3D Printing – Disruption in Construction Industry

Sustainability Problem: Construction Waste

Construction wastes have become a pressing issue in many developing countries and have adverse effects on environment, economy and social aspects. Illegal dumping is a common issue created from the physical construction waste and besides that non physical waste like cost and time overruns are not properly addressed among the construction players.


3D printing (additive printing or additive manufacturing) is a production technique for creating solid objects from a digital file uploaded to a 3D printer. The printer reads the file and lays down successive layers of materials, such as plastics, resins, concrete, sand or metals, until the entire object is created. Like an inkjet printer, a 3D printer has containers of a raw material, often plastic based, that it extrudes in a precise pattern to lay down layers.

  • Extremely large 3D printers have already been built that can use concrete-like materials to fabricate a variety of large structural components and even entire buildings, such as emergency huts and residences.
  • Most printers can only extrude one type of material at a time, but more advanced printers have been built that can extrude multiple materials, providing a level of speed and flexibility that was not present before. Components can be printed offsite and shipped to the jobsite where they will be erected with steel reinforcement. Alternatively, the printer can be transported to a jobsite to fabricate on demand.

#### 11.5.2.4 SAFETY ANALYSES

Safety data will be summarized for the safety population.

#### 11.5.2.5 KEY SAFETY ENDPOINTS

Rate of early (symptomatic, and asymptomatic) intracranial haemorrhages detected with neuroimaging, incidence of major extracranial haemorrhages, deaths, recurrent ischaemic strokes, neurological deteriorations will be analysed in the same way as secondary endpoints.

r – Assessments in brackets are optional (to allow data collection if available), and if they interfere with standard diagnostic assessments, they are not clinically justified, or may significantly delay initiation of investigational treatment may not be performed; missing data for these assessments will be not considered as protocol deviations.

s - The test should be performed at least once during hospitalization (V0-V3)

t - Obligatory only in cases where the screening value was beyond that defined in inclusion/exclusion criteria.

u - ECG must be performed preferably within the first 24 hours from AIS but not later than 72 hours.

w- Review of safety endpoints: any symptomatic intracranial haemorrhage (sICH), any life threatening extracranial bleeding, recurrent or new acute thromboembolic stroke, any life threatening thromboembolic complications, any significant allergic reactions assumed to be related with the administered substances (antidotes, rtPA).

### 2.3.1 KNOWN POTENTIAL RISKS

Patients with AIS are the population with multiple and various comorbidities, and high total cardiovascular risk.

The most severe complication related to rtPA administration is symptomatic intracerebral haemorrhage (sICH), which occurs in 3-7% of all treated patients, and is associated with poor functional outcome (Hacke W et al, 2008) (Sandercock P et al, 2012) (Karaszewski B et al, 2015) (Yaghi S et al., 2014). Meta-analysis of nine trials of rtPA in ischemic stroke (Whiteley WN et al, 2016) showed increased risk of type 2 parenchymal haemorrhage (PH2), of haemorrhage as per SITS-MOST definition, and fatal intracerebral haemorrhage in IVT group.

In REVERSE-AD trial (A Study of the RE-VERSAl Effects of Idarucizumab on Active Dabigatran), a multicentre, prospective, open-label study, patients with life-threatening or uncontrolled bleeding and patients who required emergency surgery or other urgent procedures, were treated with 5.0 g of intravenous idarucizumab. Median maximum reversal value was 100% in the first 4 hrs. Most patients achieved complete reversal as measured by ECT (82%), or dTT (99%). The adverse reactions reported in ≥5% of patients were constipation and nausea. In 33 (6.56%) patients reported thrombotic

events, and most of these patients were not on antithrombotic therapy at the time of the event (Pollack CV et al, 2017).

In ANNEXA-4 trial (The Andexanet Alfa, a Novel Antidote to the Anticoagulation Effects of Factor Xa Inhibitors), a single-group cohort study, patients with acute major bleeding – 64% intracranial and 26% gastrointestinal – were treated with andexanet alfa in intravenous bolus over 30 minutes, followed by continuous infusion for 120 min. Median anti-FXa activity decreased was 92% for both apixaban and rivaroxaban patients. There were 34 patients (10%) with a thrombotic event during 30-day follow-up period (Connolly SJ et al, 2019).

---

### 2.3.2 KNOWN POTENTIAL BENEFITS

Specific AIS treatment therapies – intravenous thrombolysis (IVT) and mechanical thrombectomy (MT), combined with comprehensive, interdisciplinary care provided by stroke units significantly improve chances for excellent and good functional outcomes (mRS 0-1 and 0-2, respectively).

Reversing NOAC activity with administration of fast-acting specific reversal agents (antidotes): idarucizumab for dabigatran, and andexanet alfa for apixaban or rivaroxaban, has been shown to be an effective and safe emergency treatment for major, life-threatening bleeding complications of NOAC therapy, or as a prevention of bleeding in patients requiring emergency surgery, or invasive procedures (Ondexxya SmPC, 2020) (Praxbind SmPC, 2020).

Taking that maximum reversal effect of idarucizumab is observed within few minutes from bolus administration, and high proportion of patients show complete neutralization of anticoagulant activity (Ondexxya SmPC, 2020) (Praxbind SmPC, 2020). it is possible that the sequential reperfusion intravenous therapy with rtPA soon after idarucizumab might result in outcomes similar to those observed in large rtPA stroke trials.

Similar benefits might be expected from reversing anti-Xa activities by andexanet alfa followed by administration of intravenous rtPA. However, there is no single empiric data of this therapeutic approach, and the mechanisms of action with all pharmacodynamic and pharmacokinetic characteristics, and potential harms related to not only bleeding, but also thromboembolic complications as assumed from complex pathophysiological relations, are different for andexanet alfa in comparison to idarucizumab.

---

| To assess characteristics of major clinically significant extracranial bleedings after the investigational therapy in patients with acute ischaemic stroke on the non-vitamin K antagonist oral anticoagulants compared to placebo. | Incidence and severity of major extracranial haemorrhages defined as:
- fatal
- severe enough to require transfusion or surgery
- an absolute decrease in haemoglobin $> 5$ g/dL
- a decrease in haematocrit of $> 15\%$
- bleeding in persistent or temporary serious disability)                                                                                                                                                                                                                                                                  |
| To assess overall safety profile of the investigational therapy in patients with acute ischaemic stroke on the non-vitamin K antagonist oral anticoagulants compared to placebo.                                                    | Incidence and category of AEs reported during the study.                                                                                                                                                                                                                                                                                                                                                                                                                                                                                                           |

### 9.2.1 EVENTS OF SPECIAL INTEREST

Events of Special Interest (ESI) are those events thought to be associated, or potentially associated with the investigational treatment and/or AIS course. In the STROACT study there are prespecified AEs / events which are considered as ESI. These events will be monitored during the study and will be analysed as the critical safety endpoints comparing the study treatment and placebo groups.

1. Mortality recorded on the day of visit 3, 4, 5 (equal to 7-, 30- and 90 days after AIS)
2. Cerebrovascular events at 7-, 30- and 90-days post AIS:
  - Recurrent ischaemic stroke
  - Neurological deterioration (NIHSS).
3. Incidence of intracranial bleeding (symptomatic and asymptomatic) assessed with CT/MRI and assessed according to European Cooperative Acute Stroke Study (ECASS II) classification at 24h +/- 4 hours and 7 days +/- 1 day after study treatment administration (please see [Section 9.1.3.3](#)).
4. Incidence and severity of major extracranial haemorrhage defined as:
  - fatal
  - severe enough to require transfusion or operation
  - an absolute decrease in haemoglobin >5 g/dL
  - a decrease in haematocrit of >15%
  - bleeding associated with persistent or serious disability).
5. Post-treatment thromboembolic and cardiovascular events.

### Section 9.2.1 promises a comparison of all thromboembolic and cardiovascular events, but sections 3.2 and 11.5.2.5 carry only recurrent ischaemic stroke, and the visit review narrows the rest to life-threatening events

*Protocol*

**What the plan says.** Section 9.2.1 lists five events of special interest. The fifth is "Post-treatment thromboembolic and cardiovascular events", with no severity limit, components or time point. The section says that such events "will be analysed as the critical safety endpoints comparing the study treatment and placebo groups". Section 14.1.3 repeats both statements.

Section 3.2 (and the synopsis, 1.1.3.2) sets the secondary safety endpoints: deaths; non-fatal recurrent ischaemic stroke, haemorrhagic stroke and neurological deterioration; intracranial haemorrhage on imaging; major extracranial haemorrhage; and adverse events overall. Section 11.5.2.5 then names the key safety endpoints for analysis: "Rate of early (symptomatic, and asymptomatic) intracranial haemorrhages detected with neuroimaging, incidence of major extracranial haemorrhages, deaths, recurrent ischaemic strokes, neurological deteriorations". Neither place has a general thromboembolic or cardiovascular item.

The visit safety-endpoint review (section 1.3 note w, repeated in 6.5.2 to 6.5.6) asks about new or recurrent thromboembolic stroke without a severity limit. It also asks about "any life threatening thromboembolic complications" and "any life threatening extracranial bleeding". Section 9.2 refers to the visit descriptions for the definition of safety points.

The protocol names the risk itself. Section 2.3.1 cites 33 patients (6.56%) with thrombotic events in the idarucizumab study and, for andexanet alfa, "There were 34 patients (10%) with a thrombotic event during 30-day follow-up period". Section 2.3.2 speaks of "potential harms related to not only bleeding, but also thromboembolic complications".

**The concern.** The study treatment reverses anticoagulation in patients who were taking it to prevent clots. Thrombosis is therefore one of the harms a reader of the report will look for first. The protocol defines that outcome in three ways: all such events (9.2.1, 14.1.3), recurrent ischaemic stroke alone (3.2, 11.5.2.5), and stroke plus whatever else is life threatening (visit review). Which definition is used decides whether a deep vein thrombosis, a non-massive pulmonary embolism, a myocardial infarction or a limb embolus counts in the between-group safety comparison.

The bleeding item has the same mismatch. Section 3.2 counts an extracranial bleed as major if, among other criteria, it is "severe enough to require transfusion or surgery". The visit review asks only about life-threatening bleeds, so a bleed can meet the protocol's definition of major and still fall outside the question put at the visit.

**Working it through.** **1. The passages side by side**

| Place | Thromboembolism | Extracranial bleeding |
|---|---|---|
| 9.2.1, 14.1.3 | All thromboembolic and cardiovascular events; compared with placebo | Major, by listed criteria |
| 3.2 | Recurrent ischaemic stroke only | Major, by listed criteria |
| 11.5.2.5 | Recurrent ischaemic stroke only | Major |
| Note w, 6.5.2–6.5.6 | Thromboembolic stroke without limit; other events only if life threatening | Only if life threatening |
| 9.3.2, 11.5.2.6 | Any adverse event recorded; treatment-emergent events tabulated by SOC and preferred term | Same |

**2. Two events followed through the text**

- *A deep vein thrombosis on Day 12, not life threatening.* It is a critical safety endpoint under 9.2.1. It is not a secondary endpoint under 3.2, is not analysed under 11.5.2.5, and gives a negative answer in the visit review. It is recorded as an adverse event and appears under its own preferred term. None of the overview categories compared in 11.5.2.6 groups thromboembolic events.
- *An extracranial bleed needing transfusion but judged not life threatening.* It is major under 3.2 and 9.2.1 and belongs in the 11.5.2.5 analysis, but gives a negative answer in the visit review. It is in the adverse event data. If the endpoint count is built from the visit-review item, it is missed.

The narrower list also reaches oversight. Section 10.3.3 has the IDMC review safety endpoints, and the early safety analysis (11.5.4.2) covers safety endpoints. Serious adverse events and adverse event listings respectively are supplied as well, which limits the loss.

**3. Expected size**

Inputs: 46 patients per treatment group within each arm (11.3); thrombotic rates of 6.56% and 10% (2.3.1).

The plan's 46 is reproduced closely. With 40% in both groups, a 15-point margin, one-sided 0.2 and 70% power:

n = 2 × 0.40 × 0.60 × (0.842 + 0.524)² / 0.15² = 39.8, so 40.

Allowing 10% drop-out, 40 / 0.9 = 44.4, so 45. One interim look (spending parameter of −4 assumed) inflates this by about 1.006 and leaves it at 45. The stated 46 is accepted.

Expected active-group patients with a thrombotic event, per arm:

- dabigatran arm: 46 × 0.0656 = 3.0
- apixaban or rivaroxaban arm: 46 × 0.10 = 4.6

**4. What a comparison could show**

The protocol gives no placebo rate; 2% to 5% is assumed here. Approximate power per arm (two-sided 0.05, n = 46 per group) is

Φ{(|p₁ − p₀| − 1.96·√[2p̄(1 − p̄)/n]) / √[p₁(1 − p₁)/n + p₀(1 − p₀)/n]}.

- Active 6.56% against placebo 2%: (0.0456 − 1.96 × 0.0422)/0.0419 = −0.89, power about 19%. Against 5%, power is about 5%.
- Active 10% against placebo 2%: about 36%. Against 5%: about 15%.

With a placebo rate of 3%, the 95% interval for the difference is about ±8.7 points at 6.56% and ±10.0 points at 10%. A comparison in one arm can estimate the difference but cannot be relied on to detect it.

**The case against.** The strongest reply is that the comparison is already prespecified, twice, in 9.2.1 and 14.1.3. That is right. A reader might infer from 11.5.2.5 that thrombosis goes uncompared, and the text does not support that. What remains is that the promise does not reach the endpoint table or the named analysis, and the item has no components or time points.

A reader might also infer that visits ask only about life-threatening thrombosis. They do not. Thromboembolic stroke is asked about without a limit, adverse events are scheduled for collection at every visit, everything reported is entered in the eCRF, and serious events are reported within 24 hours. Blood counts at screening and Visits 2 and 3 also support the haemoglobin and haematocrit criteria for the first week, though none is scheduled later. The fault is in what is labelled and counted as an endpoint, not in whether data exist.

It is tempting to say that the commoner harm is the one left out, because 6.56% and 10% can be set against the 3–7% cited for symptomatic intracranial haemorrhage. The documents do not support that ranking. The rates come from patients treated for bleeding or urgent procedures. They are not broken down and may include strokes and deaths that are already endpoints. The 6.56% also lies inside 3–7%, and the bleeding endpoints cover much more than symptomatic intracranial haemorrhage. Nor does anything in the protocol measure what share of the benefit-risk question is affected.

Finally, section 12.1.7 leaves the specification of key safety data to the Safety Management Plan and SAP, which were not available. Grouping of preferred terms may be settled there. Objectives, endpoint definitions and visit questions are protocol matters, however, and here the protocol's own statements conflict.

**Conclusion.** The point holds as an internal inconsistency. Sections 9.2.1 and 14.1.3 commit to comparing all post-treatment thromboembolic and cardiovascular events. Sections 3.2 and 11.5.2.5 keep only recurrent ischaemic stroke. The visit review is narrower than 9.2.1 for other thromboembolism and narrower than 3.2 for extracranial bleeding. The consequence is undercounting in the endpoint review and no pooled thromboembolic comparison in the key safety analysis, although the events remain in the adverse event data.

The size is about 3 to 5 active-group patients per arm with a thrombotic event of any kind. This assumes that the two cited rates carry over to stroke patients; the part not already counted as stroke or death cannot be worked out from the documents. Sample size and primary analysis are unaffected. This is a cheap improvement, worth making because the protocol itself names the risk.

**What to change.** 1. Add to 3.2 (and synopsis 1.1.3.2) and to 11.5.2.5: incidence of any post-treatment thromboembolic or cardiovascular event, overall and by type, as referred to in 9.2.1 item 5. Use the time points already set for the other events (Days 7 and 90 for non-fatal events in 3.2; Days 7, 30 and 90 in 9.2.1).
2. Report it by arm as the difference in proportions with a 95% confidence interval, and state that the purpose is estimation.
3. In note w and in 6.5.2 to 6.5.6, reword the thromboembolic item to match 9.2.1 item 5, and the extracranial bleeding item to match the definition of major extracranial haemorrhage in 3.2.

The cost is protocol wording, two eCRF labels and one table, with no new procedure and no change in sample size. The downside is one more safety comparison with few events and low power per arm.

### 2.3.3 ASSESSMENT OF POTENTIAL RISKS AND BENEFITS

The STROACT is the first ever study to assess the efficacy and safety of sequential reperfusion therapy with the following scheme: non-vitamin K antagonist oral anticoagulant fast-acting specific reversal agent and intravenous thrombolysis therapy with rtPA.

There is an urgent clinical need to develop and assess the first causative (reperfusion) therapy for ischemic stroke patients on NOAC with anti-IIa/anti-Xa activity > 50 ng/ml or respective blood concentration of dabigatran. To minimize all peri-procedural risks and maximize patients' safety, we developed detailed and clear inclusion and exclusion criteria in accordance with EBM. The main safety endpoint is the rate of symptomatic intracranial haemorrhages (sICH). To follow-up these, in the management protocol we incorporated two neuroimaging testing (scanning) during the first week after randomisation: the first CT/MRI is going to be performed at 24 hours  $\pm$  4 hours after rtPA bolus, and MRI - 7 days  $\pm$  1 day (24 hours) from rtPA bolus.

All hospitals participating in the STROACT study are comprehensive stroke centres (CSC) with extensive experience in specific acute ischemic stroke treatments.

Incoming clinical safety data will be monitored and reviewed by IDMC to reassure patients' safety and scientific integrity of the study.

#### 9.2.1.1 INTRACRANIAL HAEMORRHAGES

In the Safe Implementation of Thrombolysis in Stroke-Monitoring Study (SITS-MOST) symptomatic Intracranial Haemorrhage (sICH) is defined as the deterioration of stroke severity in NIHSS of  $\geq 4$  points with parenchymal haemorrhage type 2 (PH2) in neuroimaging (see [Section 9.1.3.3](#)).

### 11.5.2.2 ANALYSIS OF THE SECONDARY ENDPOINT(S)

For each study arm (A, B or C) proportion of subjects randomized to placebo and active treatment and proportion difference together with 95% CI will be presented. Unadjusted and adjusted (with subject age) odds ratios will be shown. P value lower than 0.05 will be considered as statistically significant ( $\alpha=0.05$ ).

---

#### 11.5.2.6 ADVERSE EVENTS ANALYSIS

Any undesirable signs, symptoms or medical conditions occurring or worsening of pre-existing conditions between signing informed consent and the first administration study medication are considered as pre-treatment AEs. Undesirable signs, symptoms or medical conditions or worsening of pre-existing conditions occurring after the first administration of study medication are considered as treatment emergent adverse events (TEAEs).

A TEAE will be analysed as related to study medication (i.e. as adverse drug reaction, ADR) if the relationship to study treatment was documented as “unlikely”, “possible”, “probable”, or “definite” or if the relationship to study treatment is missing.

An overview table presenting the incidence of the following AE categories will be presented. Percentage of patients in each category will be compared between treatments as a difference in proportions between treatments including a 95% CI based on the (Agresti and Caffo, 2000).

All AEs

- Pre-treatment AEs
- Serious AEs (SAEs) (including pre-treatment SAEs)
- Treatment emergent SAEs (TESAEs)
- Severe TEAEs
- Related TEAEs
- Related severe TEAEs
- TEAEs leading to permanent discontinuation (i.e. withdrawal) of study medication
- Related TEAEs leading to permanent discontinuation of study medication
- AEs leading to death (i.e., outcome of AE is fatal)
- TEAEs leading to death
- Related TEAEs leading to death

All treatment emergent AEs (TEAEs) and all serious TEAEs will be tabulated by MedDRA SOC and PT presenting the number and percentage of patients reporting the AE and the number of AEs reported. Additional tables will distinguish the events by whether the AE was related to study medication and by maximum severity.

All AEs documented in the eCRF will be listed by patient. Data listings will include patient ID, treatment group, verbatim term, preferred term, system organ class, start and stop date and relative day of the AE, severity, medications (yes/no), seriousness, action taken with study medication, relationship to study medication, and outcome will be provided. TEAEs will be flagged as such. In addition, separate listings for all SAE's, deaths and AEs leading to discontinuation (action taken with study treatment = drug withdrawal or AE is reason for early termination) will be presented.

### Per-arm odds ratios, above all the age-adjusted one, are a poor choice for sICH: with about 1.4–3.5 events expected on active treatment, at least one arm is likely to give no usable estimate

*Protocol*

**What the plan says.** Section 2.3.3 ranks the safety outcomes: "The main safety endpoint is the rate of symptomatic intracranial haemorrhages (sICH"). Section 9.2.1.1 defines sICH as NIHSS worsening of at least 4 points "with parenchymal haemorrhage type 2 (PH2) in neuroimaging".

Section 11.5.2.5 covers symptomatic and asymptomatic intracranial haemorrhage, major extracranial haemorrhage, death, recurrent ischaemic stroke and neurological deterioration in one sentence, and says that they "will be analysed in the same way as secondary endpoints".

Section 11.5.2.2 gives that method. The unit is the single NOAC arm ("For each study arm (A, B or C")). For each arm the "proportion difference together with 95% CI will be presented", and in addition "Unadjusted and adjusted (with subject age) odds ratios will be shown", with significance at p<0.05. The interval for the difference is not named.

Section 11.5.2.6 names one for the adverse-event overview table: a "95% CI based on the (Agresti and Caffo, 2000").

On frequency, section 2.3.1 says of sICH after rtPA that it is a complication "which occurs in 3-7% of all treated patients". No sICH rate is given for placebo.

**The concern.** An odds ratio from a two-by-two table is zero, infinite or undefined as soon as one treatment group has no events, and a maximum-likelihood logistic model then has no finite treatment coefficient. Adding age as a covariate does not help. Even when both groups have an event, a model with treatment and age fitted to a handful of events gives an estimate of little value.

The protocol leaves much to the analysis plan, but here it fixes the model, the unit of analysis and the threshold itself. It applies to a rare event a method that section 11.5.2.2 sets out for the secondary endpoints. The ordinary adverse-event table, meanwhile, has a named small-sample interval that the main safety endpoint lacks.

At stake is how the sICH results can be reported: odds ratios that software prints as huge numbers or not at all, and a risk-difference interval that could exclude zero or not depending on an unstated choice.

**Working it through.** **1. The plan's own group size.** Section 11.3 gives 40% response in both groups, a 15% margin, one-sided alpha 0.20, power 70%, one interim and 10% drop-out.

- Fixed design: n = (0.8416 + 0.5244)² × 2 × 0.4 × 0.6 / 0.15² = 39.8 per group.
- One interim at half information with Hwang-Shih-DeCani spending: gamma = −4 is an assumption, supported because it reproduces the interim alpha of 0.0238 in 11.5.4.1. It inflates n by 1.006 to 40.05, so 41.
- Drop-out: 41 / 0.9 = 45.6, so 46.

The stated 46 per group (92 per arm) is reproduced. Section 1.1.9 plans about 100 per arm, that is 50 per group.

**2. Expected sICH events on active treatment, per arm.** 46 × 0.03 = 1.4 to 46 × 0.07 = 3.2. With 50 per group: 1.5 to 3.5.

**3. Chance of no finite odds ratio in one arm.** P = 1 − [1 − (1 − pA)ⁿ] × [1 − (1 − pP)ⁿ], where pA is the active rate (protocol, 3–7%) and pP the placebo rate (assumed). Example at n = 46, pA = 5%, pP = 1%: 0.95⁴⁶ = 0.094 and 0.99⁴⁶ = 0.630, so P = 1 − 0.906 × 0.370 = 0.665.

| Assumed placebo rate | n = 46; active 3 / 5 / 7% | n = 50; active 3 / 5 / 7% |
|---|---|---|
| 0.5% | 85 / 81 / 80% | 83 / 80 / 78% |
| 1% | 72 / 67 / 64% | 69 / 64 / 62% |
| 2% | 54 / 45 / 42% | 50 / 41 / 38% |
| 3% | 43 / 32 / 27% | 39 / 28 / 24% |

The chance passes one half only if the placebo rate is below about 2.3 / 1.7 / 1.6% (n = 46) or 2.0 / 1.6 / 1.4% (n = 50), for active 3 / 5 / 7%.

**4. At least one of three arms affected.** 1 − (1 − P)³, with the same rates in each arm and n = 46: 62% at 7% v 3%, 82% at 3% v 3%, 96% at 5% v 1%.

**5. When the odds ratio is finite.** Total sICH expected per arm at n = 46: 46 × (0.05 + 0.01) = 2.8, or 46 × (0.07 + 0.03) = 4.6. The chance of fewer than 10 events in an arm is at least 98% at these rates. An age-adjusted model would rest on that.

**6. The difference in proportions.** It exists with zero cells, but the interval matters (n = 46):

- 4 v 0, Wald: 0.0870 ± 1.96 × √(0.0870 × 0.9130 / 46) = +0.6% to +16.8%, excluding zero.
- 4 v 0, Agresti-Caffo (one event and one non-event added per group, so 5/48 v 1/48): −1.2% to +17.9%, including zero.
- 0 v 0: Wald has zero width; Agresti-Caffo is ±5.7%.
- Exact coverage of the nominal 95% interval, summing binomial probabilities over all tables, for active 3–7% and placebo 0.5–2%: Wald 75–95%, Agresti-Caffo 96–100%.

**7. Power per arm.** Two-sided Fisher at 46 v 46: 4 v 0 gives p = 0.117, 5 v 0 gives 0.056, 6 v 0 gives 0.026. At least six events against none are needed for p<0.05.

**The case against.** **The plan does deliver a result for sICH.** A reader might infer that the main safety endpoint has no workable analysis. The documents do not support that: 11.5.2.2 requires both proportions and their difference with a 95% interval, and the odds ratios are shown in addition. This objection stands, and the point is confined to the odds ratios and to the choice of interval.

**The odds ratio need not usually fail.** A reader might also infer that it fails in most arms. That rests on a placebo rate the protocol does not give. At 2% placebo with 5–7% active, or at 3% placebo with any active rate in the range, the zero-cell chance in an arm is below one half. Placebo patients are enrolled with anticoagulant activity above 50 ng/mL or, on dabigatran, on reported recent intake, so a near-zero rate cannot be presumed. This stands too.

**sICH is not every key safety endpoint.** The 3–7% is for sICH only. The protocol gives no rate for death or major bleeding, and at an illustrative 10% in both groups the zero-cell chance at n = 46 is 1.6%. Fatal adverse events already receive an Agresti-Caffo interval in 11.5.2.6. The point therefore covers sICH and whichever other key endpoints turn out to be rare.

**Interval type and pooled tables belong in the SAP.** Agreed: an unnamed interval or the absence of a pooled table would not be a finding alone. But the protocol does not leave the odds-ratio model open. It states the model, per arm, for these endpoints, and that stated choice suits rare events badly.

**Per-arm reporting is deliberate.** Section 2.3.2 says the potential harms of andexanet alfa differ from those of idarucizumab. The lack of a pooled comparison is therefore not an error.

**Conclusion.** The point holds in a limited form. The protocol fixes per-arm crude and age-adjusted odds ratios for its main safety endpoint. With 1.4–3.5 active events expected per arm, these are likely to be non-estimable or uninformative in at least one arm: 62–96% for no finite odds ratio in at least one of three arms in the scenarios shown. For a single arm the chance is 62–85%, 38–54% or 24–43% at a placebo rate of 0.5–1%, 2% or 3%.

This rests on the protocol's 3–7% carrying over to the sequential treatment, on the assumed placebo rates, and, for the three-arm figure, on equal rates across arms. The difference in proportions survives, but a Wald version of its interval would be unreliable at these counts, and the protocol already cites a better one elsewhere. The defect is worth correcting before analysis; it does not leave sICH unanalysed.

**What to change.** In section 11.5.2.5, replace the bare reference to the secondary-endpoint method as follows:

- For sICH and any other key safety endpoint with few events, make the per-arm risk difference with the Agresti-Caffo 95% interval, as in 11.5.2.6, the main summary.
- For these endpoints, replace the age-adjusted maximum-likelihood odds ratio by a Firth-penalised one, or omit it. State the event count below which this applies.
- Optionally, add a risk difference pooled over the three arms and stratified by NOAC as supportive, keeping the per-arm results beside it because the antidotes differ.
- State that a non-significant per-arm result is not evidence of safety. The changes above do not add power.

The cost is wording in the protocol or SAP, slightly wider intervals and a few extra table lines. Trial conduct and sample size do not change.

• Benefits of 3D printing include: reduced materials usage, increasing the ability to design a larger variety of customized homes and buildings, savings of 30%-60% in construction waste, reduction of production time by 50%-70%, reduction of construction labor costs by 50%-80%
  • Currently, the types of materials available for use in these printers are rather limited. In addition, many printers may be limited to a single type of material. Additionally, transporting printers to and from site could be problematic as could safe onsite printer storage.

Stakeholders: City civil and construction authorities, builders, contractors, labor,  companies manufacturing 3D printers, architects, etc.

Deployment: Before the commercial operation:

  • Test 3Printer for on-site small construction jobs
  • Engage architects, designers, builders and contractors and addressing forth coming issues and opportunities
  • Civil and construction authorities to lay building codes and guidelines
  • Address reduction in labor issues

Source: https://disruptionhub.com/%E2%80%8Bhow-3d-printing-will-disrupt-construction-business/ and https://www.whirlwindsteel.com/blog/impacts-of-3d-printing-on-the-construction-industry

Comment on other blog: https://makeasmartcity.com/2017/10/26/solarwindow-a-window-for-a-bright-future/comment-page-1/#comment-1292



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